Ask 10-year-old Gaby Astorga about, say, SAT scores, and the Hanover Park girl never skips a beat.
Although she's never been to Clemson University, she knows about the dorms, the extracurricular activities and the path to get there.
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"Get good grades, save enough money, and you'll just go straight there," Gaby says of her dream school.
Dressed like professionals Friday, Gaby and about 80 of her fellow fifth-graders played the role of college counselor for their parents and peers at Ontarioville Elementary School in Hanover Park.
It's a "big feat" that the youngsters understand the difference between financial aid and scholarships, teachers say. It's an even bigger one when you consider the roadblocks they face to higher education.
More than 94 percent of the students are from low-income families. Many have never met someone who went to college.
Unfazed by all that, fifth-grade teachers Nicole Tucker, Megan Schocker and Veronica Dominguez handed their students a test in March: research a college, write a 10-page paper and display the findings on a poster board for the two-hour college fair.
The educators set out to change some young minds who thought college was a nice but unreachable goal.
"There's been some ups and downs," Tucker said.
Students took a field trip to Aurora University. Counselors from that campus and Central Michigan University visited Ontarioville. And kids applied for a scholarship funded by Google.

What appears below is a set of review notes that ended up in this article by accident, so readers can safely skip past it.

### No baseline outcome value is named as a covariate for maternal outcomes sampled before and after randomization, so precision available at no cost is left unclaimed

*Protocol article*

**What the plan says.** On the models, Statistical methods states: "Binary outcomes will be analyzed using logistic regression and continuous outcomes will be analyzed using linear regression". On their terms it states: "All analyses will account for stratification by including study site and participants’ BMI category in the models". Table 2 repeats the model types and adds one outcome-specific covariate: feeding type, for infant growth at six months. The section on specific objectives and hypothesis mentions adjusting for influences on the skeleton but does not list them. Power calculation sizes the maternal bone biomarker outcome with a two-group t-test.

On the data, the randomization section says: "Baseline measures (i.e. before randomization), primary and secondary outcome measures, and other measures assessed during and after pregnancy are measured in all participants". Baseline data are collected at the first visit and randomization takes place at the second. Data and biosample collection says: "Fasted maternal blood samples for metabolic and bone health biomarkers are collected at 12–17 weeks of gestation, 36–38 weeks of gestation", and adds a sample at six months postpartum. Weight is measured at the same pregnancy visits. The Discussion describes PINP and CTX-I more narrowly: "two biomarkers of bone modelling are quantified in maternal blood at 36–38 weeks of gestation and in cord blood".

As the college fair approached, the educators saw the enthusiasm from students taking ownership of their own college planning.
"Some of our struggling learners have just come out of their shell for this project and just blossomed," Tucker said. "This is like their life-changing moment in fifth grade."
On Friday, students showed off their work inside the Ontarioville gym, decked out with donated college pennants and blue, orange and white balloons. Well-versed in college admission tests and tuition, students greeted visitors politely and answered questions, trying not to peek at flash cards.
"Some of the kids are outstanding," said dad Gordon Carroll, admiring the buzzing room. "The presentation, the way they carry themselves -- they're like adults."
Schocker hopes to start the project even earlier next school year and bring more colleges and donors on board. And she will remind her students to plan for their future -- early.
"When you hold them up to a high expectation, they'll beat it," she said.